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The Telegram
  • Colgate's Biddle: Focused on task at hand

  • My enduring image of Dick Biddle is of him standing on the sideline in a near blizzard at Andy Kerr Stadium as his Colgate University football team battled Massachusetts and the brutally angry elements in the first round of the 2003 NCAA I-AA playoffs.
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  • My enduring image of Dick Biddle is of him standing on the sideline in a near blizzard at Andy Kerr Stadium as his Colgate University football team battled Massachusetts and the brutally angry elements in the first round of the 2003 NCAA I-AA playoffs.
    Hatless and coatless in the snow, cold and wind – I think he did put on a cap and maybe a sweatshirt in the second half – he ignored it all as he tried to get his Raiders another win.
    Here is the lead of the story that appeared in the Observer-Dispatch the next day:
    The Massachusetts players huddled around a gas heater on the sideline.
    The Colgate guys just went out and played football.
    That they did, no doubt inspired by their coach. They were as focused on the task at hand as he was, mindless of anything but winning that game – which is what they did. Then they added a couple more victories before being outmanned by powerful Delaware in the championship game. But that win over UMass was as memorable an effort as you'll ever see on a football field.
    That season might have been the greatest in Colgate history, even if you consider the famed "unbeaten, untied, unscored-upon and uninvited" 1932 team, the 13 seasons of "The Hoodoo," when the Raiders never lost to nearby rival Syracuse in what for decades was the most important sporting event every year in Central New York, or some of the great seasons Fred Dunlap had when he returned to his alma mater and invigorated what had become a perennial .500 program.
    For a non-scholarship school regarded as one of the top liberal arts colleges in America to claw its way to the national championship game? That's something Biddle is very proud of, with good reason.
    Biddle is the winningest football coach in Colgate history (137), with a stack of seven league championships, and a dominant way in the Patriot League (81-27) and an even more dominant way against Ivy League opponents (39-10). His teams played exciting football – more exciting than a coach might want at times; some years it seemed every game was 41-38 – and were just plain fun to watch.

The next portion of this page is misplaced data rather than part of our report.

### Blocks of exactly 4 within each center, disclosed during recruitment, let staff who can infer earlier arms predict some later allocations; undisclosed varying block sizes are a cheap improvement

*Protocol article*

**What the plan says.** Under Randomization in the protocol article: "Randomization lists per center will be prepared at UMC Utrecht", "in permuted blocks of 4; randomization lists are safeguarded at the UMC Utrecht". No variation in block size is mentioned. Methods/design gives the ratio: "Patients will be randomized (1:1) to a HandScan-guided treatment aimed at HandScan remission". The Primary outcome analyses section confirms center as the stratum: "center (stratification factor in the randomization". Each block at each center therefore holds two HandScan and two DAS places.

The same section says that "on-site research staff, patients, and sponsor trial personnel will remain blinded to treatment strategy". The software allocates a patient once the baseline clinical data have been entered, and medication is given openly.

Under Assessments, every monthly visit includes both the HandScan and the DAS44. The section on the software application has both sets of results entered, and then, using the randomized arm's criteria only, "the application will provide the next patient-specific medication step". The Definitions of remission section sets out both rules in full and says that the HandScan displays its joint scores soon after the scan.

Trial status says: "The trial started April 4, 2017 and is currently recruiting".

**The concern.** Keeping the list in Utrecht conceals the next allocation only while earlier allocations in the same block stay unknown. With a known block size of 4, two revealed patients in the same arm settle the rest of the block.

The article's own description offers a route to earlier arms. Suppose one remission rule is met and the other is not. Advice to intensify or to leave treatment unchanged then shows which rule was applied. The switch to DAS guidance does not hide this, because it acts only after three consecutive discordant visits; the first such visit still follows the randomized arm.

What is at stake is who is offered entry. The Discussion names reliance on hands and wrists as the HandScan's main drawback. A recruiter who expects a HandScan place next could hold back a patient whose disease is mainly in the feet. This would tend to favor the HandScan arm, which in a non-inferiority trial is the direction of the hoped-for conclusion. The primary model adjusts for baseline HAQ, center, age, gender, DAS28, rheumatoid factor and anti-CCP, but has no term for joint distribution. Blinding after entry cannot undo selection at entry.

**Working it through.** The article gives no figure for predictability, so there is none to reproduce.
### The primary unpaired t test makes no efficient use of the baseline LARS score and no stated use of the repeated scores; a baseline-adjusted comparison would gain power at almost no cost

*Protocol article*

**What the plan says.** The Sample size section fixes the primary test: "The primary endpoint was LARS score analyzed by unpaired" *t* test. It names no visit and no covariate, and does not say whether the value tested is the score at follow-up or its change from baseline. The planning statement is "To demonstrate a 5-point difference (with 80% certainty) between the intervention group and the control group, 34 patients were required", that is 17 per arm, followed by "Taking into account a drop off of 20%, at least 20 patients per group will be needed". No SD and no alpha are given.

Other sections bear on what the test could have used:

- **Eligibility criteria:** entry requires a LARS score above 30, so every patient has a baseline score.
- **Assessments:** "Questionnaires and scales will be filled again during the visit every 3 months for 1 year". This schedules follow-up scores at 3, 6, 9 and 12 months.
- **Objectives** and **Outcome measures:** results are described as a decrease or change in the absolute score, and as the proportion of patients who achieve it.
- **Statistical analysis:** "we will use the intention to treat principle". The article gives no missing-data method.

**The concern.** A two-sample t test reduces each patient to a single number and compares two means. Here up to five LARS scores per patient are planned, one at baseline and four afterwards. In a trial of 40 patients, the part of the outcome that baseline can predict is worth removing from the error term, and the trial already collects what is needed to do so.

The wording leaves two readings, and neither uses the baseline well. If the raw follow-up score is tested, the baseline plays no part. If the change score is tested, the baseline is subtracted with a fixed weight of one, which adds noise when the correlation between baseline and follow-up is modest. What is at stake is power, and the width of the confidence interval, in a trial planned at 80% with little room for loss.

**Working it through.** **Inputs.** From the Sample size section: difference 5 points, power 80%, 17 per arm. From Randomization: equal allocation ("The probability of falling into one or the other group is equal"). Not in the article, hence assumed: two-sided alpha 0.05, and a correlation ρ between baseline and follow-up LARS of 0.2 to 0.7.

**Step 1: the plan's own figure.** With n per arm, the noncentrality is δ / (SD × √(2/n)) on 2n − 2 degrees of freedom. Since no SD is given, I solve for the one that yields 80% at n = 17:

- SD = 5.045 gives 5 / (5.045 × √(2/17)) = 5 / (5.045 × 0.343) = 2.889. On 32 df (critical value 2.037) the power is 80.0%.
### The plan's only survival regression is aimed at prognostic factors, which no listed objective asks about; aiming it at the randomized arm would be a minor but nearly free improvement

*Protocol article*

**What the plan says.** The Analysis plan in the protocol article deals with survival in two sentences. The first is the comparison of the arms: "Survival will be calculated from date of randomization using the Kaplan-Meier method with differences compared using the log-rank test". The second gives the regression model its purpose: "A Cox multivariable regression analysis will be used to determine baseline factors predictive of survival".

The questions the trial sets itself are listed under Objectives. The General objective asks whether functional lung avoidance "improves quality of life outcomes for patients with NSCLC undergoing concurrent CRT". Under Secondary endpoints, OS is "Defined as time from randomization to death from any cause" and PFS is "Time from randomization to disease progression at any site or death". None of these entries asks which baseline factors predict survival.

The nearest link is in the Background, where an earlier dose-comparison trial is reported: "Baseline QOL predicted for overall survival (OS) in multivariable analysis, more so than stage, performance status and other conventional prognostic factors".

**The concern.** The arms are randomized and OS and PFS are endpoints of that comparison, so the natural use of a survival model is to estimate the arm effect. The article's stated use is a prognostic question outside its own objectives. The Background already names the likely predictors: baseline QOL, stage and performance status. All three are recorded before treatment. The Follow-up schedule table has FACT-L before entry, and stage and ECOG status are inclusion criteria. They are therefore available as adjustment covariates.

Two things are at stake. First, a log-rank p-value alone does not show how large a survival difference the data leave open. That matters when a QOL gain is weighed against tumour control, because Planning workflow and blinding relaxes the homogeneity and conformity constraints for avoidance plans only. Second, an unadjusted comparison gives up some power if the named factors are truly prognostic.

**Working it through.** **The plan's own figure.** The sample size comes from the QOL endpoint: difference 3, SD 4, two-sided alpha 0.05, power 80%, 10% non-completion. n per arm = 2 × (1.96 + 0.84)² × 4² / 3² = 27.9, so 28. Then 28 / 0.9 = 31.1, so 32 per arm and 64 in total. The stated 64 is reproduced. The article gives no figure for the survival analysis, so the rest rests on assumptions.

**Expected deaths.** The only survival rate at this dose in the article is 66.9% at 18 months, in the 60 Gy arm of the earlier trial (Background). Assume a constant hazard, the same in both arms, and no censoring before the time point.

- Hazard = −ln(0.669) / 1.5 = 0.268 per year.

More than that, Biddle brought Colgate back from the lowest point in its football history. The Raiders had gone 0-11 in 1995 – an unbearable thing at a school where football had been king for a century – with most of those losses being very one-sided.
    Biddle was an intimidating presence to some. He was a big, tough guy who had been a great player himself, and he was pretty quiet until he got to know you. He wasn't a joke teller, and he didn't get off many funny lines that I remember, but he wasn't humorless. He made me laugh a few times, and maybe a few comments meant to be funny went right over my head. And he was more than amiable and very engaging if you wanted to discuss his team or just talk football.
    Page 2 of 2 - He could get animated. I asked him once if he worried that he worked his running backs too hard, giving them the ball 35 or more times a game sometimes.
    "Why does everyone say that?" he snapped, maybe for the only time in my experience. "These kids are 20 years old! They're not going to get tired!"
    That blew me back and made me laugh at the same time.
    As proud as he was and is of what he accomplished as a coach – and he should also be proud of his influence on his players and the positive image he helped create for the school – he went out of his way to give credit to his staff and he was extremely generous and heart-felt in praising his players.
    Another thing that just occurred to me is that I talked to Dick Biddle many times, in good times and in bad, in confidence and otherwise, and I can't recall him ever saying a bad thing about a player. Maybe he did in meetings with his staff, or maybe he said something to a kid at practice, but in public? He'd say the team had to get better, or this unit had to improve, or whatever, and he always seemed confident that they would.
    They usually did, and because of that he'll walk away leaving one of the great coaching legacies. We'll miss him.
    Follow @OD_Pitarresi on |Twitter or call him at 792-5032.
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